“Our friendship grew, and we experienced a lot of life things together that kept us close,” Pryor recalled.

While Pryor had her son months before the due date, Irving carried Soleil to full term, but caesarian procedures were required. Still, the birth went mostly well, and the baby was healthy.

But then tragedy struck. Pryor and many of Irving’s “village” were stunned. How could this happen? How could a successful, accomplished, young mother like Irving die soon after giving birth?

“It’s still hard. We miss her tremendously. Shalon was a force,” Pryor said. “Shalon had a PhD, a couple master’s degrees, MPH (master of public health) from Johns Hopkins (University). She was brilliant, so smart, but none of that mattered. None of that protected her in the end. It goes back to all of this was preventable. She did advocate for herself. She just wasn’t believed; she wasn’t heard. That’s the unfortunate part because if you think about someone like Shalon, imagine the other vulnerable populations out there who don’t know how to speak up for themselves, don’t know what routes to take, don’t know how to push back on the system. This really is about pushing back on a system that has not truly benefited Black birthing people historically.”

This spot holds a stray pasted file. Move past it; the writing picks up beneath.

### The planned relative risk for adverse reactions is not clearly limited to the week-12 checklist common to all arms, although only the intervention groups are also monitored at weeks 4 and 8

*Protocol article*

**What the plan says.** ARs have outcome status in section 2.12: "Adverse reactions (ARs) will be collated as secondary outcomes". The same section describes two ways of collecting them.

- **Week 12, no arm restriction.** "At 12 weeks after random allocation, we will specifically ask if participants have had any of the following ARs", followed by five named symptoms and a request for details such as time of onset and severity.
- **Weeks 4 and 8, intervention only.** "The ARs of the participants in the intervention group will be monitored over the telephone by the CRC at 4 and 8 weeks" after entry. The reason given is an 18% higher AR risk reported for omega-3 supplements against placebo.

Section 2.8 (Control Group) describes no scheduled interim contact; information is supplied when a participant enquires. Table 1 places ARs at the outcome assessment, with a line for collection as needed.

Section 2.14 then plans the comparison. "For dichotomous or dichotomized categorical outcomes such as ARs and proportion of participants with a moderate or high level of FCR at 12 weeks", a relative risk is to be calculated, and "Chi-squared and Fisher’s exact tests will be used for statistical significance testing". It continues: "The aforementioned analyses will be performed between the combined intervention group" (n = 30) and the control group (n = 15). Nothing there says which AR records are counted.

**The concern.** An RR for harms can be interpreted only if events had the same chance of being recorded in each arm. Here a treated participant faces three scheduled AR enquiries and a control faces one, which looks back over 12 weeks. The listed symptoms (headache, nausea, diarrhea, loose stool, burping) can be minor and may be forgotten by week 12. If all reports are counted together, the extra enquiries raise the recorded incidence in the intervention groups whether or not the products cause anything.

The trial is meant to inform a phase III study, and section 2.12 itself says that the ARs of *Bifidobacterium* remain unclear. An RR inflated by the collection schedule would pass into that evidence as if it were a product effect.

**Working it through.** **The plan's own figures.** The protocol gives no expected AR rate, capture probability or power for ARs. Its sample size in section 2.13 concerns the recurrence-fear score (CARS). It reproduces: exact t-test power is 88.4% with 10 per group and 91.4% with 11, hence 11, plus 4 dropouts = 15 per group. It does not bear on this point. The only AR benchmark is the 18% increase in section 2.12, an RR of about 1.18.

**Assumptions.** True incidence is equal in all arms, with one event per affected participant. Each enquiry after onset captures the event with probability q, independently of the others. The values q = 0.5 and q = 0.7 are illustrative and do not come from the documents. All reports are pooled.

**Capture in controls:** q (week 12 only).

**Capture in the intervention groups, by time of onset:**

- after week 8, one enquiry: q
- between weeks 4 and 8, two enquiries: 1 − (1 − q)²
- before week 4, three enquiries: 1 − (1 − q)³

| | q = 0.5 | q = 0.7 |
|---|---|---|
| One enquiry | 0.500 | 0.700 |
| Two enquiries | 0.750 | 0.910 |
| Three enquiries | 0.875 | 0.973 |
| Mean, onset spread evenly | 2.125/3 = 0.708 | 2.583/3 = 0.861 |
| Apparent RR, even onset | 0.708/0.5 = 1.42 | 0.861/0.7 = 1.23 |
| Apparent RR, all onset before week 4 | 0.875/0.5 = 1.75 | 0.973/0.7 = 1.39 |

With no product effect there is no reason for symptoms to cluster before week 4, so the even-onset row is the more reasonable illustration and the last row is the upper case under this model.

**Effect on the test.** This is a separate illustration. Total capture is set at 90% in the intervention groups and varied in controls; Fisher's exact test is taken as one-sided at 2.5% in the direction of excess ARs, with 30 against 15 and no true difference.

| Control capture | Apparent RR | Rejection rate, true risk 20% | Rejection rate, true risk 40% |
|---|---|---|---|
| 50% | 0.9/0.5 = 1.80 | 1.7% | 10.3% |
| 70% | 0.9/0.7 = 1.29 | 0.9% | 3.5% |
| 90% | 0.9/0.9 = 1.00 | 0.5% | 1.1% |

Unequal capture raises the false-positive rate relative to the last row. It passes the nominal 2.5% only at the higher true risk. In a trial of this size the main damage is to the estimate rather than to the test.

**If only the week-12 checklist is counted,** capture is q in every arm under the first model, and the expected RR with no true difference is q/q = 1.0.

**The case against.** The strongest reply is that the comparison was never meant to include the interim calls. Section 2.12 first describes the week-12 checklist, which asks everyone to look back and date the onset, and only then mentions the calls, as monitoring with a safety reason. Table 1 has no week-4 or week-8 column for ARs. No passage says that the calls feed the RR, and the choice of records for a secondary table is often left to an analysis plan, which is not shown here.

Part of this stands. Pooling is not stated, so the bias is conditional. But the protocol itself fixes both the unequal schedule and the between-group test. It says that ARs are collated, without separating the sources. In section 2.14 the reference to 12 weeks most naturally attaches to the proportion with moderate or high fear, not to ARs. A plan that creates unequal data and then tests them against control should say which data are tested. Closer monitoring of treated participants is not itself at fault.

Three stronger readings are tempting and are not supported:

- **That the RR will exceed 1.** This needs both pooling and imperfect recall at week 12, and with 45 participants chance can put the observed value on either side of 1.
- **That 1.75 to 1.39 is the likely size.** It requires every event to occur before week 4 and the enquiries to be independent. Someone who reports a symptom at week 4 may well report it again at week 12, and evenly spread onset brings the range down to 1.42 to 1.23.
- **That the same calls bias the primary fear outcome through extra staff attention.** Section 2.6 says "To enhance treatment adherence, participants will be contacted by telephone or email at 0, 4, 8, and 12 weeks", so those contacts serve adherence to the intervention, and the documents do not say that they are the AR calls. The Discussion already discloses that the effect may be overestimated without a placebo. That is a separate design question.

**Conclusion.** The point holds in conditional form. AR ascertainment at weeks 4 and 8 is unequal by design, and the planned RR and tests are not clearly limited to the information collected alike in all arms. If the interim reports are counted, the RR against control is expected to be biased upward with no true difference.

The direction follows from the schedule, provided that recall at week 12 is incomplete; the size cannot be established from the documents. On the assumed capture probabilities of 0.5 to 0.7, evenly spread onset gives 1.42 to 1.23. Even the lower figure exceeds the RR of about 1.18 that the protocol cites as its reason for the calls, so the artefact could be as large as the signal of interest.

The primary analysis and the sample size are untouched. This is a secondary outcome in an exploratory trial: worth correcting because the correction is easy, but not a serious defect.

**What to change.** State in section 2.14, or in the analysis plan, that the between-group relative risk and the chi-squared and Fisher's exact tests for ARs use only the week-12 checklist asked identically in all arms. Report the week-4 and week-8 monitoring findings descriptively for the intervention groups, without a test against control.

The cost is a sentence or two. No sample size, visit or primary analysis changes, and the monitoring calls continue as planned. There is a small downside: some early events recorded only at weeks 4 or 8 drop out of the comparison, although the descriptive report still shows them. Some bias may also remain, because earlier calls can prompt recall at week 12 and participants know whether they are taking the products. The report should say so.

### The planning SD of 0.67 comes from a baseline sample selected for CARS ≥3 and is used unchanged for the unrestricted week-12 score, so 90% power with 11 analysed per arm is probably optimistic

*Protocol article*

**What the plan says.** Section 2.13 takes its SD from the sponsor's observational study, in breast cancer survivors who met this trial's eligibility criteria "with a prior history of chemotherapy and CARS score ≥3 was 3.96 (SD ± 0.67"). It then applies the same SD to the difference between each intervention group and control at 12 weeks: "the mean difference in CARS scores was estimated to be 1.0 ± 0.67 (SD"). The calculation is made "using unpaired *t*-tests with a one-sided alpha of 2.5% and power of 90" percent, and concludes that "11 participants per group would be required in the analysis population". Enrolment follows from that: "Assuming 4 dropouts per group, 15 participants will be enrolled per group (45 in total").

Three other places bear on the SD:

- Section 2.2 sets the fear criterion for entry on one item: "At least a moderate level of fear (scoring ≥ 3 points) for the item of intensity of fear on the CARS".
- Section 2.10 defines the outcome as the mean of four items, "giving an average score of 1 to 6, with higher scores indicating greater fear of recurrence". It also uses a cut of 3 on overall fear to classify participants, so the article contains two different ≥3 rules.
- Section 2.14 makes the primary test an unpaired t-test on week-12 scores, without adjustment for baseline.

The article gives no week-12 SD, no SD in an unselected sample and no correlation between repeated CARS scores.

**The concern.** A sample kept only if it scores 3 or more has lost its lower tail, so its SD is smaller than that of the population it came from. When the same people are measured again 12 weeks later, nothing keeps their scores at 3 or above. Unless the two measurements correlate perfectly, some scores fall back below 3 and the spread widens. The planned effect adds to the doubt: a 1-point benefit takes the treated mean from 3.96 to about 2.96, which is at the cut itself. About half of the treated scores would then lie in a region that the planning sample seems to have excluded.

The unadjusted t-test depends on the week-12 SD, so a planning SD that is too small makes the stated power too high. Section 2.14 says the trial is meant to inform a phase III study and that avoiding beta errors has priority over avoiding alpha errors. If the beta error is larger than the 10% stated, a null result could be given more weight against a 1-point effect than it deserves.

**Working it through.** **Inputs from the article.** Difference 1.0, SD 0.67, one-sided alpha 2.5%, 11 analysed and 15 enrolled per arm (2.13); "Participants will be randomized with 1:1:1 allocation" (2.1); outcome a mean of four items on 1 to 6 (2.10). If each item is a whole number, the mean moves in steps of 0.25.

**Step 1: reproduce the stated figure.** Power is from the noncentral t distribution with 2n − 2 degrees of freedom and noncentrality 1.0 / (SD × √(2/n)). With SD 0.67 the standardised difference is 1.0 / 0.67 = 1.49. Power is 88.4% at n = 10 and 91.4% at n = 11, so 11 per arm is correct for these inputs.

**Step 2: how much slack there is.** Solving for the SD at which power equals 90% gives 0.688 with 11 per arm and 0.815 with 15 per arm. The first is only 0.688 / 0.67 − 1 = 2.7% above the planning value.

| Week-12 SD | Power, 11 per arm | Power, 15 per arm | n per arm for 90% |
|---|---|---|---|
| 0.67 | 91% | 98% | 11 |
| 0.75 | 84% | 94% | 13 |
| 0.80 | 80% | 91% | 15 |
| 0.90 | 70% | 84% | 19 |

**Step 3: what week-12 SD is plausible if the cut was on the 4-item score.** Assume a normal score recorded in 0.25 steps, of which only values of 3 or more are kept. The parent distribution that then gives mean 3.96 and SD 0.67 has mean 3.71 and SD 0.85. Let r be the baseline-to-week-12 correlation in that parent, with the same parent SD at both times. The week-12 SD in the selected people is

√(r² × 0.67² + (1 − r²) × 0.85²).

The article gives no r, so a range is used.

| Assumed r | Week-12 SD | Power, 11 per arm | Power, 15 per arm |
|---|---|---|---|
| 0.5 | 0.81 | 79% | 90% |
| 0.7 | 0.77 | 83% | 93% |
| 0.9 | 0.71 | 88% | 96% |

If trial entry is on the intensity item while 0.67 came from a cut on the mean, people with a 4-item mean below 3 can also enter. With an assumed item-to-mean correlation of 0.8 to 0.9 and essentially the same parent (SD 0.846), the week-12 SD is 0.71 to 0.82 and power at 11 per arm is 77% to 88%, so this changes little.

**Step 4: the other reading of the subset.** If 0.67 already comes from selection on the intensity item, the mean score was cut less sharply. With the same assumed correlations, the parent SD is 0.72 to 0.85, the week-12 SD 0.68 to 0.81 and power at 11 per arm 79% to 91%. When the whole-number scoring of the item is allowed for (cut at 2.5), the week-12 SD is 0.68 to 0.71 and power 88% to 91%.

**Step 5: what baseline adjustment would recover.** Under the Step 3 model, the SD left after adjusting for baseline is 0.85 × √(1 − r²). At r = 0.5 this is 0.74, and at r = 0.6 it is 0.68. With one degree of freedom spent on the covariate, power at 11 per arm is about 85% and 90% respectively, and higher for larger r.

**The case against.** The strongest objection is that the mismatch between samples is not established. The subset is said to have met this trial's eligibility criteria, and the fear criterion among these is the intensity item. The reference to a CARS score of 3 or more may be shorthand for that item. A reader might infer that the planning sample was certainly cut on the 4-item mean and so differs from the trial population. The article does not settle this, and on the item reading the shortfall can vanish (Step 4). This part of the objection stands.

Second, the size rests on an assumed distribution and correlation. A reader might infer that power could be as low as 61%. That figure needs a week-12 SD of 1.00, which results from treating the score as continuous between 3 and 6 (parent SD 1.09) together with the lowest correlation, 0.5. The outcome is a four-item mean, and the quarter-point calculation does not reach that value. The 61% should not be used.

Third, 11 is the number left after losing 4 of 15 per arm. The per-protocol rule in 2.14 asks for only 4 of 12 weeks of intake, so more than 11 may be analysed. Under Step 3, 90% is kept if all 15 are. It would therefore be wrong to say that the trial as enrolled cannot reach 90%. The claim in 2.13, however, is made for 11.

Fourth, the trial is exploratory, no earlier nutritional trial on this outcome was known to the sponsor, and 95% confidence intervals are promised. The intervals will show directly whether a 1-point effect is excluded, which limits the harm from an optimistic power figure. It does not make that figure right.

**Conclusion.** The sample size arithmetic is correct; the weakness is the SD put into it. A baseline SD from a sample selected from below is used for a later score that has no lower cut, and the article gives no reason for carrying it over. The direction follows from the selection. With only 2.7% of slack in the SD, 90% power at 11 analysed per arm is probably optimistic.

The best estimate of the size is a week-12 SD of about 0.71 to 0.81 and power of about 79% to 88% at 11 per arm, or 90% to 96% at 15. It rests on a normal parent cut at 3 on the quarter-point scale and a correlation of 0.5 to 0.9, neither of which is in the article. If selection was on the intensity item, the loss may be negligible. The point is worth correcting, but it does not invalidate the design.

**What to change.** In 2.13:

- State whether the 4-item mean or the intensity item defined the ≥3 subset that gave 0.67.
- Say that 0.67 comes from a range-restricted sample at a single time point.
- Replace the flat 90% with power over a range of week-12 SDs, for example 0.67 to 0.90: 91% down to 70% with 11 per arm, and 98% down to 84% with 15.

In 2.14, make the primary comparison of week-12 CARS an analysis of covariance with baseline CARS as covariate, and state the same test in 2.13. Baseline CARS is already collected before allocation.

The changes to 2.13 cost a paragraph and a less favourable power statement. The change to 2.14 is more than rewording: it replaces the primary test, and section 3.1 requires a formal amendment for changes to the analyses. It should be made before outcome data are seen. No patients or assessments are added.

‘Fierce Black feminist’

Pryor credits her years at Purdue for her passion and drive, whether developing an app for Dr. Shalon’s MAP or climbing to her crucial role at BET. Purdue helped ratchet up her critical thinking, exposed her to fierce Black feminists like Maya Angelou and bell hooks, and gave her space to question systems of oppression.

While she never thought she would be among those responsible for putting hit programming like “The Ms. Pat Show” on the air, the R-1 research skills and consumer behavior analytics Pryor learned in her consumer science classes and projects have helped her succeed.